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Comedian-Cabbie: What I’ve Learned from Jeremy Lin

Categories: Latest News
Posted: February 29, 2012
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I’d like to throw another pun onto the Lin court. “Lindiscretion, ” meaning a failed attempt that almost scores big but as it happens does little harm – a high aiming mistake of small negative consequence.
 
Jeremy Lin Knicks Basketball
 
Lin makes many mistakes which in basketball are known as turnovers (when you flub things up and give up possession of the ball to your opponent). In the Knicks recent upsurge, Lin’s been averaging about 1 turnover for every 6 minutes he’s on the court. That leads the NBA.
 
During that same period of time the Knicks have 9 wins and 3 loses – their winningest percentage in recent memory. When asked about turnovers, head coach Mike D’Antoni responded “yeah we’d like to cut those down.” Not eliminate. Cut down.
 
Mistakes are affordable in basketball because a team gets about 90 possessions a game. So individual mistakes don’t kill you and rarely make the difference between winning and losing.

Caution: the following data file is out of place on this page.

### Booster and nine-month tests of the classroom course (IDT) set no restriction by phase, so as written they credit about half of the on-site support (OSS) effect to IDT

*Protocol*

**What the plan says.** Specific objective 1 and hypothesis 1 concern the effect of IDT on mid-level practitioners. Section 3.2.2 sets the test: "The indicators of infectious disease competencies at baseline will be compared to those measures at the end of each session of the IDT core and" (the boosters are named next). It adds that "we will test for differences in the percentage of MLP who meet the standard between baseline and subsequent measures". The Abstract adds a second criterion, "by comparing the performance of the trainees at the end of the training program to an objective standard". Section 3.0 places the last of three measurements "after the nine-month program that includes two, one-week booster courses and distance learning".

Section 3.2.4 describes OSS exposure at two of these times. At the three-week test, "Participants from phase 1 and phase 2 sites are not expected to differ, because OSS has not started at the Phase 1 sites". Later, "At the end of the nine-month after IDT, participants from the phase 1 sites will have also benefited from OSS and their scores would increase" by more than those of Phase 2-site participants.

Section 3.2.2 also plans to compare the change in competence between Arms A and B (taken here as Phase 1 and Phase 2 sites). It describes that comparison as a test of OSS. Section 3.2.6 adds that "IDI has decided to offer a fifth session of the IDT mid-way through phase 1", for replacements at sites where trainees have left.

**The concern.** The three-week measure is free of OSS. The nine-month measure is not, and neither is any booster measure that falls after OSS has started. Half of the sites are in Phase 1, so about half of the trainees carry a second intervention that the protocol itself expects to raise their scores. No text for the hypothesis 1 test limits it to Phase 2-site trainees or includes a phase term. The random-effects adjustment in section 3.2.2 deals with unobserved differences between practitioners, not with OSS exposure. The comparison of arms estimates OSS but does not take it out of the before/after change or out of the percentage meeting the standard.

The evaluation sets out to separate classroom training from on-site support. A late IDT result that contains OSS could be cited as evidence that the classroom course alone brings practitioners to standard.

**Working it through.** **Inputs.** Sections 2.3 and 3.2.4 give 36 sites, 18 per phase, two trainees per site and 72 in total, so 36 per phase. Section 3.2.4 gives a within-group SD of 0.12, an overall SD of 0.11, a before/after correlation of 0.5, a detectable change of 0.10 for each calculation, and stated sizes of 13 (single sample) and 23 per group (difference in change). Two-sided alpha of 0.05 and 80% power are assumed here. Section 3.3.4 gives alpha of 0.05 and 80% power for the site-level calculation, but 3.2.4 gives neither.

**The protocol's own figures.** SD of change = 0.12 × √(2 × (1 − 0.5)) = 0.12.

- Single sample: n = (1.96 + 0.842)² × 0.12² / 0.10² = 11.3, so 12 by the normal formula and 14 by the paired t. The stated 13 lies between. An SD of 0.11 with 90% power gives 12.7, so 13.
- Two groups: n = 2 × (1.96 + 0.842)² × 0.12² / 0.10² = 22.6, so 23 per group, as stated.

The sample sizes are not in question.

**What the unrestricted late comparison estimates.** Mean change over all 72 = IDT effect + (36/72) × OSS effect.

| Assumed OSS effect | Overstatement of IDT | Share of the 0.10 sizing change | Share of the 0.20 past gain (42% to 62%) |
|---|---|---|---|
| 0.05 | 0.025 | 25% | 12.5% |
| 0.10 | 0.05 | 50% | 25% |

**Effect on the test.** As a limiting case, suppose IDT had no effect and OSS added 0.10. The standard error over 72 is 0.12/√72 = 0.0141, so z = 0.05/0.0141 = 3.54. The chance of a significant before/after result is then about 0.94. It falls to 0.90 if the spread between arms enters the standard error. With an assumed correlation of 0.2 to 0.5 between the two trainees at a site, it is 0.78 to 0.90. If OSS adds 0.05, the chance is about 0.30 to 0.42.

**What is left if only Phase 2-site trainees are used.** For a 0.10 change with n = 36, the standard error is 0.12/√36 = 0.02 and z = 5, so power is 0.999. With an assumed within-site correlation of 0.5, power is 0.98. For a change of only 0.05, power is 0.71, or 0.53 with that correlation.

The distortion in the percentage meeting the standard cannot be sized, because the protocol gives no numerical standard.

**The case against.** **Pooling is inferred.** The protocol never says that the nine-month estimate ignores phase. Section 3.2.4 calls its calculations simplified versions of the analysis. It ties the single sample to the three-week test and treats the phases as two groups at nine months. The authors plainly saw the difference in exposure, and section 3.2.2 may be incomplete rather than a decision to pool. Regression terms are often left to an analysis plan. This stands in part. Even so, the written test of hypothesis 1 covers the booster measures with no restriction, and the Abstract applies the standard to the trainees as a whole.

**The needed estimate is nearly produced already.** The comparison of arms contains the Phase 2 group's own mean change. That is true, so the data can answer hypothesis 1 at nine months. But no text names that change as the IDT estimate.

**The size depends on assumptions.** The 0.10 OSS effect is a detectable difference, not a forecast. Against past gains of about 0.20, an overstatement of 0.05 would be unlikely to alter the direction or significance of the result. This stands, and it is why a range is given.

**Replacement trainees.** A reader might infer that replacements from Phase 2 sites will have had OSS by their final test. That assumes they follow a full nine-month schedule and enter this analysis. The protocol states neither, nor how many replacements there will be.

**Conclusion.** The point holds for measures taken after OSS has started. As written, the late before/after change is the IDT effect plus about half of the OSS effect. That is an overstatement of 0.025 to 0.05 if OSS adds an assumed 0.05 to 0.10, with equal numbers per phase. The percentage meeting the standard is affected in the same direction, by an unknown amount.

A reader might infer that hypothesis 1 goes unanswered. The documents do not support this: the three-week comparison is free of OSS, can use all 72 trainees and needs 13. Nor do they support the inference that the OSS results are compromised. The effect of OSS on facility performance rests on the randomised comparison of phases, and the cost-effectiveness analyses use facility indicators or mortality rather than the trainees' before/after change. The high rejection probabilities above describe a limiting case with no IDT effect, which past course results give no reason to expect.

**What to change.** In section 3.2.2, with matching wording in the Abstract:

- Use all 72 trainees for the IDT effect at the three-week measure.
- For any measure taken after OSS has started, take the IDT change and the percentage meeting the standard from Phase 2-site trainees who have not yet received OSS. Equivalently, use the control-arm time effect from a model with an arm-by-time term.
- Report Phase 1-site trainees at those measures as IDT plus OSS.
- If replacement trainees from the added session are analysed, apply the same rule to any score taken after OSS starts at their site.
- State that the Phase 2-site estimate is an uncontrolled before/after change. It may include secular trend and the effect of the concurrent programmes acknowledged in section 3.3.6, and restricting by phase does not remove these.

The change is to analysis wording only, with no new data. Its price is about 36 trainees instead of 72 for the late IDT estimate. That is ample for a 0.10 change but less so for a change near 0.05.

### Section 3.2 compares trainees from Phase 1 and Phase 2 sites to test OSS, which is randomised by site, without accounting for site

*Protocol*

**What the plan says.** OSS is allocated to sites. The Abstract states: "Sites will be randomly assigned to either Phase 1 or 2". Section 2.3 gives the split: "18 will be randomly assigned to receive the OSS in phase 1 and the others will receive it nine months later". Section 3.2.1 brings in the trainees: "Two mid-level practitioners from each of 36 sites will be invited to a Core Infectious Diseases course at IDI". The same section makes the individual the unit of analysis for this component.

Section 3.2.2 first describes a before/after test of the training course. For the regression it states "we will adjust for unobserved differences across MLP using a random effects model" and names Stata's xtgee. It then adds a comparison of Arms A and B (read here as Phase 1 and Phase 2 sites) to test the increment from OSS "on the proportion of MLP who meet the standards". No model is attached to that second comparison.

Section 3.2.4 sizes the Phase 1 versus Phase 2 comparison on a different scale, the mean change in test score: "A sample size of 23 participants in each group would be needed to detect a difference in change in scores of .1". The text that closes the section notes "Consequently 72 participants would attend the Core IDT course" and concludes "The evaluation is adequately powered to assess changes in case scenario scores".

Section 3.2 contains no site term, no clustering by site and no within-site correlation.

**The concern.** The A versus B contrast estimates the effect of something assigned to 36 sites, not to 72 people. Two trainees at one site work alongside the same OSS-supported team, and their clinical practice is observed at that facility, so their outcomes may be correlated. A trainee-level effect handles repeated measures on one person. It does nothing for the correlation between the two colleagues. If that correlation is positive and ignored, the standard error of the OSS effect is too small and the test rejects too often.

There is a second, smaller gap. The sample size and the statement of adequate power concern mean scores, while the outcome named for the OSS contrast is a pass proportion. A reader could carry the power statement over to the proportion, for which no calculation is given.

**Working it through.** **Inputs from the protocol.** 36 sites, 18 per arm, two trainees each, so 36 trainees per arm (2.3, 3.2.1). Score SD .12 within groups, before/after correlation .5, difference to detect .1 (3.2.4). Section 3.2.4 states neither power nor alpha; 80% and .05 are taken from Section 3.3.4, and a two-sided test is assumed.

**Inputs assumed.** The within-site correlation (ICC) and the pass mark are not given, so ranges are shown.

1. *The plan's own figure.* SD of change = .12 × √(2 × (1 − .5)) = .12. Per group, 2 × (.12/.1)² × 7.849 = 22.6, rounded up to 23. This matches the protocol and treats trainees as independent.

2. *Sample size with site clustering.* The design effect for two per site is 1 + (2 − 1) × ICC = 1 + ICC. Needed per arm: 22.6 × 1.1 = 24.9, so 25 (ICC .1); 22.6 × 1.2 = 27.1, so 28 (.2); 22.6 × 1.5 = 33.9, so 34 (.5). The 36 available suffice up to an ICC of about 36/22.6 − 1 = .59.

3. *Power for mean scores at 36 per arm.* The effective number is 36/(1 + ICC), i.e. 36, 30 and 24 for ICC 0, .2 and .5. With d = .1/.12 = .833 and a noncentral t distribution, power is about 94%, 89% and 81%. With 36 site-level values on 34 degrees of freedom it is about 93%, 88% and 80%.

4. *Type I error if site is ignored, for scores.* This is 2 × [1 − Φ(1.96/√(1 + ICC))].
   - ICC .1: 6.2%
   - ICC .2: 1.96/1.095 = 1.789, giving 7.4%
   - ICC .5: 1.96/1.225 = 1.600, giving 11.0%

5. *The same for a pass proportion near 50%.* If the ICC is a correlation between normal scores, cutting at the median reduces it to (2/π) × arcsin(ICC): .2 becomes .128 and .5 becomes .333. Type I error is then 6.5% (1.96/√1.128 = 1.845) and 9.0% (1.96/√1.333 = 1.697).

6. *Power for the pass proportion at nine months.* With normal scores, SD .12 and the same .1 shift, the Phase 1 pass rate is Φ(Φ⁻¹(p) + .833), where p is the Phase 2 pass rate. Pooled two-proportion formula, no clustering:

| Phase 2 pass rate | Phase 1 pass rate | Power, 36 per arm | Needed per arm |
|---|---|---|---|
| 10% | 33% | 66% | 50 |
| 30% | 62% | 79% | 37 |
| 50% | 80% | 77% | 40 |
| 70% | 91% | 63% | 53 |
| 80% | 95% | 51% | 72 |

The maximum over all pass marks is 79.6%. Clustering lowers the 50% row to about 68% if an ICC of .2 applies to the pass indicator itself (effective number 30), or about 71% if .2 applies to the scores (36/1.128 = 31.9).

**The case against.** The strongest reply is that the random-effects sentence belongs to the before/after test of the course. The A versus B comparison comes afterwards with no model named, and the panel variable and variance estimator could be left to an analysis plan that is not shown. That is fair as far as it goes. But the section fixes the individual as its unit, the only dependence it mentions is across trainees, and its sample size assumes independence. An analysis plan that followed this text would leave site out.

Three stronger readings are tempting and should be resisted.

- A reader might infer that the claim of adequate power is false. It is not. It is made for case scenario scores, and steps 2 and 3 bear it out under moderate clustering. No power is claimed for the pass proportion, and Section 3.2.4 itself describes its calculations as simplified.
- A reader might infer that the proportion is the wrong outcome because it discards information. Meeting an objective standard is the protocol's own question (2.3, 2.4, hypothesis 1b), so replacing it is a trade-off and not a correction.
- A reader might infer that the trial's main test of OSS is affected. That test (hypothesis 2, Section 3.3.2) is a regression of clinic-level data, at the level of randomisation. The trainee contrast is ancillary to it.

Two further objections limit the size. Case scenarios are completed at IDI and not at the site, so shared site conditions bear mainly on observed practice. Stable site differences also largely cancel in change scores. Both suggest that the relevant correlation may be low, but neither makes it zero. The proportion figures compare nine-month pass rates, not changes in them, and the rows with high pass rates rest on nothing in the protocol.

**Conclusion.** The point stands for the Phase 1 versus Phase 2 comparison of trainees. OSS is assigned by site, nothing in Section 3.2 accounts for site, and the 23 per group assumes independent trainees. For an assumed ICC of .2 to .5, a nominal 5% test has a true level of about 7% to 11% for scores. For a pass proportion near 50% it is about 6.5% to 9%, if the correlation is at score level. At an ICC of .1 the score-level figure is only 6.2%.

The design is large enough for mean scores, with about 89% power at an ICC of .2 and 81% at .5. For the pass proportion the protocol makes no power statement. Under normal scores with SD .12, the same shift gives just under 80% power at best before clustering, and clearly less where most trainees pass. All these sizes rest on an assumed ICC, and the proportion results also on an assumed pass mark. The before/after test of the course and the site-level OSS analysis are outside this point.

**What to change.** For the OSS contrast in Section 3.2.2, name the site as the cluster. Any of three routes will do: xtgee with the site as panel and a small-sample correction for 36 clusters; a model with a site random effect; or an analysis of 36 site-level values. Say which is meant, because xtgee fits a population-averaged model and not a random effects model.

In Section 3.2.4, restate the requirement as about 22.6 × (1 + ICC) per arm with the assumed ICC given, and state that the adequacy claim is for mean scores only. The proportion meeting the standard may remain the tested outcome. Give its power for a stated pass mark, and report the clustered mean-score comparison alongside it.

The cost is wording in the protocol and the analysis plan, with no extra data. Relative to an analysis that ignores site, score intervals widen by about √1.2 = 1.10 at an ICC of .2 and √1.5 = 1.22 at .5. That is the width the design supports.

Most of Lin’s mistakes aren’t flat-out drops or flubs but mistakes of overreaching- passes threaded too narrowly or overheated pursuits to the hoop- that almost result in conversions. They are a high order of mistake, an overreaching, that result from aggressive play. He tries to get the most out of each possession.
 
Arguably, without the style of play that leads to Lin’s mistakes, the Knicks would not be winning. Consider that for every one turnover Lin commits, he creates (assists or scores himself) a score 3 times. That favorable ratio of conversions to errors is what counts.
 
And watch Lin after he commits a turnover. You never see Jeremy Lin kick a chair or overturn a water color or beat himself up. You wouldn’t know he’s made a mistake. He returns to the next play with his tail wagging. The joy of play never leaves him.
 
So watching Lin has been a lesson in resilience and cool-keeping, not beating yourself up and not backing down. Mistakes are part of a winning process. And in basketball, like many activities including my own, mistakes don’t shut you down and can propel you forward.
 
I’m a comedian. My act is improvisational and has been described as an unpredictable rollercoaster ride. It’s often sublime, always fun, but never perfect. Mistakes occur but the audience rarely notices and there’s no mistake I can’t recover from. And that’s why I take inspiration from the playing style of Jeremy Lin.



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